An increasing number of athletes are choosing to adopt a plant-based diet. There is some concern among coaches and sports professionals that a plant-based diet may not provide the nutrition needed to optimise training and performance. This, however, is not the case for a well-planned plant-based diet. You can still be a high-performing athlete on a plant-based diet.
Protein and energy needs at all ages are well achieved by plant-based diets (FA). To obtain proper nutrition and maintain optimal performance on a plant-based diet it is important to first be meeting energy requirements, and also emphasizing the inclusion of foods rich in iron, zinc, calcium, vitamin B-12 and riboflavin.
Research in the field of performance and plant-based diets is relatively new and therefore limited. Short-term studies comparing those who consumed a vegetarian diet against those who consumed a non-vegetarian diet for several weeks did not find a difference in strength, endurance or anaerobic performance (FB). These early findings suggest a plant-based diet neither improves or hinders athletic performance.
Some hypothesize that plant-based diets support an increased intake of antioxidants which may help improve recovery by reducing inflammation (FE).
Plant-based diets, specifically vegan and vegetarian diets, are well reported as a successful way to lose weight (BA) amongst western populations. After a review of 87 studies, it was found that vegan diets cause continuous energy to be burnt after eating in comparison to non vegan diets where fewer calories were burnt and more were stored as fat (BA). Vegetarians are typically slimmer than their meat-eating counterparts.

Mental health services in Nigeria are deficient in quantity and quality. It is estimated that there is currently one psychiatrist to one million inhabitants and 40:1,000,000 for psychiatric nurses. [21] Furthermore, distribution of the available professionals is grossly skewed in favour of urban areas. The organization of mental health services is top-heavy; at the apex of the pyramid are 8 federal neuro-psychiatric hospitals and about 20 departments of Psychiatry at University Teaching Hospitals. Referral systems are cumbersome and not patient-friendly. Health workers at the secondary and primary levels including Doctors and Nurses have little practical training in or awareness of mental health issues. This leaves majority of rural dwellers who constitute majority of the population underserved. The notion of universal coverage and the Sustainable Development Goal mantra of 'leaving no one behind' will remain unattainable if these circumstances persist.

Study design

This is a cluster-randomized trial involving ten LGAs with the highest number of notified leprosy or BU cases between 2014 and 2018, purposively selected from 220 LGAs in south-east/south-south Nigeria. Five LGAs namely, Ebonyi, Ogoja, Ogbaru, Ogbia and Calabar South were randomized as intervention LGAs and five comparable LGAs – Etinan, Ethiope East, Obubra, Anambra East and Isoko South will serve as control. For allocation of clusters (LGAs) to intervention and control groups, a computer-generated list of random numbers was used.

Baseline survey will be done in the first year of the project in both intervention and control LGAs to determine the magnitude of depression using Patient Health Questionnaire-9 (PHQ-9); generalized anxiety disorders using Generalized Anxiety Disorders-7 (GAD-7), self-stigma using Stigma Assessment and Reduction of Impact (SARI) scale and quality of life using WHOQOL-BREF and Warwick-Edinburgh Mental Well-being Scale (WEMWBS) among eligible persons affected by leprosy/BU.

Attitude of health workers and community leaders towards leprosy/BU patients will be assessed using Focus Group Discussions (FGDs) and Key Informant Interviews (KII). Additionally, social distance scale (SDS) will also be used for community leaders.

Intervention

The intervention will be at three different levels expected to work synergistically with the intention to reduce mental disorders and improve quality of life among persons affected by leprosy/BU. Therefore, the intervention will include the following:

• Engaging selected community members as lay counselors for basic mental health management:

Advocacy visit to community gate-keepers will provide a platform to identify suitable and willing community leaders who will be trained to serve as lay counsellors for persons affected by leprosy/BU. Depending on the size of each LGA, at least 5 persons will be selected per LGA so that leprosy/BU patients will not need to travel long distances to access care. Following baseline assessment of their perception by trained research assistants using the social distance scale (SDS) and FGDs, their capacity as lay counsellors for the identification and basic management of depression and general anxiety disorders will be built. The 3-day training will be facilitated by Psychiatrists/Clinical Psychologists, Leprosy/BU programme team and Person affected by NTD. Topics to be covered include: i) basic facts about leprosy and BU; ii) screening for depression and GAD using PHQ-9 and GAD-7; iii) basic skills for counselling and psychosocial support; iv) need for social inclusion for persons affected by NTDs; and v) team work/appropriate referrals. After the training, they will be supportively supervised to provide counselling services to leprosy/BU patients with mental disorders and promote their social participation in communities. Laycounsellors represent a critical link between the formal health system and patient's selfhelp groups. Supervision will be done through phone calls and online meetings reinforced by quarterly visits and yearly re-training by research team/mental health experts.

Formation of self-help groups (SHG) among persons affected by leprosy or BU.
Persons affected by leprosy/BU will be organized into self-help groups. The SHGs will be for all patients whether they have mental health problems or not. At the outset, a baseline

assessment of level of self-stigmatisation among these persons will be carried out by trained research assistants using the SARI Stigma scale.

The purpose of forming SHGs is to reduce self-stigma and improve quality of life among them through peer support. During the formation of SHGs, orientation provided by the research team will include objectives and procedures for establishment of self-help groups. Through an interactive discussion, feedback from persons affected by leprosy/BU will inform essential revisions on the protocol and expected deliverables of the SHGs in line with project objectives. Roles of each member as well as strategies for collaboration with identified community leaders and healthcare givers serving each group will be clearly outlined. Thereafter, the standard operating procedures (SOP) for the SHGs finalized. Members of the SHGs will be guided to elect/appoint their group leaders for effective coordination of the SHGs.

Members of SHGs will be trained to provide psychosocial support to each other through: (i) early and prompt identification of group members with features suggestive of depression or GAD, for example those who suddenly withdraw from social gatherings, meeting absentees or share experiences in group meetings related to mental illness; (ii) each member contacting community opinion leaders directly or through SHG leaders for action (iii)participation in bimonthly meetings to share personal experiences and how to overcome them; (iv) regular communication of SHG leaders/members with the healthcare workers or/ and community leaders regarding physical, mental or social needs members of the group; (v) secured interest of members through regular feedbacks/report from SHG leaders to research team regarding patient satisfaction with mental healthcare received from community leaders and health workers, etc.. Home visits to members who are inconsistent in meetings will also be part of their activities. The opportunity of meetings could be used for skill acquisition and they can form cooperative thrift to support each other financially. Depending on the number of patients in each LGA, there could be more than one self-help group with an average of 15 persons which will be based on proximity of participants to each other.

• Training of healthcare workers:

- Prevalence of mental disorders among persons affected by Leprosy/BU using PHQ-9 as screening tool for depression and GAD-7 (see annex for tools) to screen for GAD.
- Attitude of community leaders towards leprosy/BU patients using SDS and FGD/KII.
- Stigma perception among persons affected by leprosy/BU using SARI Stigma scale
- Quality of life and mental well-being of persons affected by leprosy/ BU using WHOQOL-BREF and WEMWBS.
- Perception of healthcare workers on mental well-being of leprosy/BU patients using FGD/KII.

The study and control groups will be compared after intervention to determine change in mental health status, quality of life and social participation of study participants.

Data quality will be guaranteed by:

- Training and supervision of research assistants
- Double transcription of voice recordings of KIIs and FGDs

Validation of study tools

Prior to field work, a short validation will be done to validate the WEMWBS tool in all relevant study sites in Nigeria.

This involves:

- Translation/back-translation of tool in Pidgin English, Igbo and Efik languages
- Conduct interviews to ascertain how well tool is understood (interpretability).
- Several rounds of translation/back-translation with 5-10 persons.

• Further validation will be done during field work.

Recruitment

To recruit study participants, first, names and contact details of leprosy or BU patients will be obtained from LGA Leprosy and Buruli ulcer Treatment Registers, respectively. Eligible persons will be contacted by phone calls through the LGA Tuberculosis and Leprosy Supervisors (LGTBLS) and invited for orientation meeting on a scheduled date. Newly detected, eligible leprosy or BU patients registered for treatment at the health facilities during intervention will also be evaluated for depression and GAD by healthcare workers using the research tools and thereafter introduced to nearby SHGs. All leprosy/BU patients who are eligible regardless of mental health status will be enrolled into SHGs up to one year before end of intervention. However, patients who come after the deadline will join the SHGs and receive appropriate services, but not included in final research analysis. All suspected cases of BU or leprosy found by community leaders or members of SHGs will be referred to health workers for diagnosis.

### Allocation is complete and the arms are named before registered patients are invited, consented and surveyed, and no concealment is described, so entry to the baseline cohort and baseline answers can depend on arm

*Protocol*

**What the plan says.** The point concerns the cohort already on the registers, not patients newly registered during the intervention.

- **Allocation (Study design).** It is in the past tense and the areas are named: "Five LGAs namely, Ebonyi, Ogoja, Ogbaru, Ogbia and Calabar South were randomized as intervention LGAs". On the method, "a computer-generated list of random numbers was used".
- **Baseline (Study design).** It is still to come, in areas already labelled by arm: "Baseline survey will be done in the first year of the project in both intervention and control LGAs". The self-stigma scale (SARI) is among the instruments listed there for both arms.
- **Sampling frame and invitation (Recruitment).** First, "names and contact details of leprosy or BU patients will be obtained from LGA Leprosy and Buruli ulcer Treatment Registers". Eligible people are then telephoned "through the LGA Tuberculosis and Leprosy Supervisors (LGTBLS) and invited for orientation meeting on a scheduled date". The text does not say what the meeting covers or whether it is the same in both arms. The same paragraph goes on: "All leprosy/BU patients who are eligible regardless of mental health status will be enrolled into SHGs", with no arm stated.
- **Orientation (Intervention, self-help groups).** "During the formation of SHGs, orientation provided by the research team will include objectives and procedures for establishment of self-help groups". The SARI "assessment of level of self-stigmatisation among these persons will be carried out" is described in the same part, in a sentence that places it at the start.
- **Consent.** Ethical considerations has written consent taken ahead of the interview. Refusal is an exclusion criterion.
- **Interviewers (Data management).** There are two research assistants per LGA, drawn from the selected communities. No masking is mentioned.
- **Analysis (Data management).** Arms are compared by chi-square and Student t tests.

Another study assessed the eating patterns and weight changes of a group of meat-eaters, vegetarians, pescetarians and vegans from the United Kingdom (BC). Over a 5 year period it was found that weight gain was lowest among the people who ate the fewest meat products.
With NZ ranking as the third most obese adult population of all the OECD countries, a diet that may help maintain or reduce weight is of interest to population health. Plant-based diets are low in energy density, and high in complex carbohydrates, fibre, and water which may help to increase and prolong fullness and resting energy expenditure. Plant-based diets may offer performance advantages in sports where a leaner body composition is advantageous.
A plant-based way of eating is beneficial for heart health, an aspect of critical importance for endurance athletes. Compared with those consuming a meat-containing diet, plant-based eaters are 32% less likely to develop coronary heart disease (22).
Plant-based diets address some of the key determinants of heart health, including high blood pressure, high body weight, elevated blood lipid levels and diabetes. Vegan and vegetarian diets have been found to lower blood pressure perhaps as a result of the higher potassium content of a plant-based diet, weight loss and lower blood viscosity (thickness/stickiness).
When people suddenly switch to incorporating more plant foods in their diet, their diet often becomes higher in fibre which for some people may cause gas or bloating while the body adjusts. Over time, a high-fibre diet is an optimal way of eating for a healthy digestive system. Most people adopting a plant-based way of eating have improved bowel habits in a short-time period.